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|1992 -||Professor of Molecular Ecology||Department of Biology, University of York|
|1979 - 1992||Research group leader||John Innes Institute, Norwich|
|1978 - 1979||SRC Postdoctoral Fellow||School of Biology, University of Sussex|
|1975 - 1978||NIH Postdoctoral Fellow||Department of Ecology and Evolution, State University of New York at Stony Brook|
|1975||PhD||University of Cambridge (Natural Sciences - Genetics)|
|1972||BA||University of Cambridge (Natural Sciences - Genetics)|
Microbes are everywhere and their activities are vital for all “macrobes” like us. Microbes are hard to see, and hard to tell apart, but advances in our ability to study DNA have led to rapid and accelerating progress in our knowledge of microbes in the environment, including those that interact with plants, animals and fungi. In my group, we study the population genetics, molecular phylogeny and comparative genomics of rhizobia and other bacteria. We also use molecular approaches to study the ecology and diversity of mycorrhizal fungi. Bioinformatics plays an important role in teasing new understanding from the masses of data.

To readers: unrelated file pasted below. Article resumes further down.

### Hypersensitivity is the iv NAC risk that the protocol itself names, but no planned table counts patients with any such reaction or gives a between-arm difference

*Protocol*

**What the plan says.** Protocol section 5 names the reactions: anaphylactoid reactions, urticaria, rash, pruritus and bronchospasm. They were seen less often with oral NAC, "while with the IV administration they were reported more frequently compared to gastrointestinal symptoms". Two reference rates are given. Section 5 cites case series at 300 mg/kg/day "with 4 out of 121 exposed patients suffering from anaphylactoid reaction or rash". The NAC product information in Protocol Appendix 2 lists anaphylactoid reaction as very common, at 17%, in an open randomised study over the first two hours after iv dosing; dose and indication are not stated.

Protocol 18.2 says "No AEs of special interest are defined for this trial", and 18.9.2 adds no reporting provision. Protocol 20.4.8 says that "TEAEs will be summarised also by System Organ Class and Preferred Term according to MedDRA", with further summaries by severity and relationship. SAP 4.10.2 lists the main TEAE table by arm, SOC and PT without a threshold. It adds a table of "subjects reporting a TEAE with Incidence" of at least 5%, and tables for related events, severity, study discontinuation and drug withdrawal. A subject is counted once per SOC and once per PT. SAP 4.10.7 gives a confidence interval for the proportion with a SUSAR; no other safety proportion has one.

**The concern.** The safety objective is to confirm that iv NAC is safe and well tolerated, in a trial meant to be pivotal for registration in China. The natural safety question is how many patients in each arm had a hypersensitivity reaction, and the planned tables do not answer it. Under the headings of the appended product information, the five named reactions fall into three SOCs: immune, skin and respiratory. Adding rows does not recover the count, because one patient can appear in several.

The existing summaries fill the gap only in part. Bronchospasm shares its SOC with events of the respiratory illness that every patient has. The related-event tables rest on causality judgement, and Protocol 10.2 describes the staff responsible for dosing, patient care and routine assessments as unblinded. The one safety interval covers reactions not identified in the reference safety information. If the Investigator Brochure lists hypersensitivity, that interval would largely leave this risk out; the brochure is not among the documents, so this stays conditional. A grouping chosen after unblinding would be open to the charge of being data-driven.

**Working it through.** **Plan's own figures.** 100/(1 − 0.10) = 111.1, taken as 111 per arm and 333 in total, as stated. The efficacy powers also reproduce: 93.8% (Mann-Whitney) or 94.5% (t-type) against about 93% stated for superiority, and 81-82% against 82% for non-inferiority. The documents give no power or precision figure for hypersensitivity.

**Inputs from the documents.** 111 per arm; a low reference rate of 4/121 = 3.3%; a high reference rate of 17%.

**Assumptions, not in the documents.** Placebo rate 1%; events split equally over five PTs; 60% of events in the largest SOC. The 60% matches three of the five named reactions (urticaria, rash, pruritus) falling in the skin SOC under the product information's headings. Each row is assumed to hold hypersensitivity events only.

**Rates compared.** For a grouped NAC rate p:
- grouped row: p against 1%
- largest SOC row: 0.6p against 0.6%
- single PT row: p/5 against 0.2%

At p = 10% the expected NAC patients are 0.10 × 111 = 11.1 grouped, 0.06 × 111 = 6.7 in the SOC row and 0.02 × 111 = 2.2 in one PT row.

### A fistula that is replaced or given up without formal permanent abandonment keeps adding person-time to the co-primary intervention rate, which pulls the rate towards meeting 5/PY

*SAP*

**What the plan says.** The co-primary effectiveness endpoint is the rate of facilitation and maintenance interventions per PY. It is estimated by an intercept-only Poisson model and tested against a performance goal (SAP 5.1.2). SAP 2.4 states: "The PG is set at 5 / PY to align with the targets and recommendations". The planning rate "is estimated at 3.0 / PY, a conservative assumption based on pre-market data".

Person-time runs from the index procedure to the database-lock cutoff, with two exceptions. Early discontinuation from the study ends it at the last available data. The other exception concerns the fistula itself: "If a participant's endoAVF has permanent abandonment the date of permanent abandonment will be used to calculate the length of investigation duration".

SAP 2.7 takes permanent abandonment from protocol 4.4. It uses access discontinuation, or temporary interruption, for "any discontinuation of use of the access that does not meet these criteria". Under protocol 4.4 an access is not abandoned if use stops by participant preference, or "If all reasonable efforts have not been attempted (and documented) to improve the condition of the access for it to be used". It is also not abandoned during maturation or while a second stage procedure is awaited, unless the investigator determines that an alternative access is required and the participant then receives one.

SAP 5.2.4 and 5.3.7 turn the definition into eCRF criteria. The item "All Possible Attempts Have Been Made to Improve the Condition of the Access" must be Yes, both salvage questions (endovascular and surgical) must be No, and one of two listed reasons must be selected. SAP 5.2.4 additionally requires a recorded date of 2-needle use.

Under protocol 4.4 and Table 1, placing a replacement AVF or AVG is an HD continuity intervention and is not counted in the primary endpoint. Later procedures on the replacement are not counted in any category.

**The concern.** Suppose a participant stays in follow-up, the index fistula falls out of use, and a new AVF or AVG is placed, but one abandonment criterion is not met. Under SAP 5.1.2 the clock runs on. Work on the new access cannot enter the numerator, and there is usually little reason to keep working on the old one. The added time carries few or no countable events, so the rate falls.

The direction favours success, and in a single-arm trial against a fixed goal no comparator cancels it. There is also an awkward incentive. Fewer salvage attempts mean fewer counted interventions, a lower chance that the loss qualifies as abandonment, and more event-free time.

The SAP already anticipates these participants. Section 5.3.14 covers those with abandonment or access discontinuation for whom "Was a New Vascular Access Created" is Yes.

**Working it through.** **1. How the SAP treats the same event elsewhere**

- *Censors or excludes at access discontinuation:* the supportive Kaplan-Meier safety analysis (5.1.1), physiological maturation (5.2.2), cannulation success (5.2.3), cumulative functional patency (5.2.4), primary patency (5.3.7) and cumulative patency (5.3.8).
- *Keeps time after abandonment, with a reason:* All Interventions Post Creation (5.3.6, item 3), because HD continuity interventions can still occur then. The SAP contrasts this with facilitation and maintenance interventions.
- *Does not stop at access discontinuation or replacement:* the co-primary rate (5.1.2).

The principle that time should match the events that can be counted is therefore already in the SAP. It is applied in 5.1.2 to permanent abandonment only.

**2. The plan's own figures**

Bacterial taxonomy reflects the core genome, but ecological adaptation is conferred by an accessory genome that is partially independent of this. Bacteria do not have “second chromosomes”, but may have chromids that are derived from plasmids. The main symbionts of Mimosa species are betaproteobacteria in the genus Burkholderia. The nuclear genomes of arbuscular mycorrhizal fungi can have multiple coexisting gene versions, but the mitochondria do not.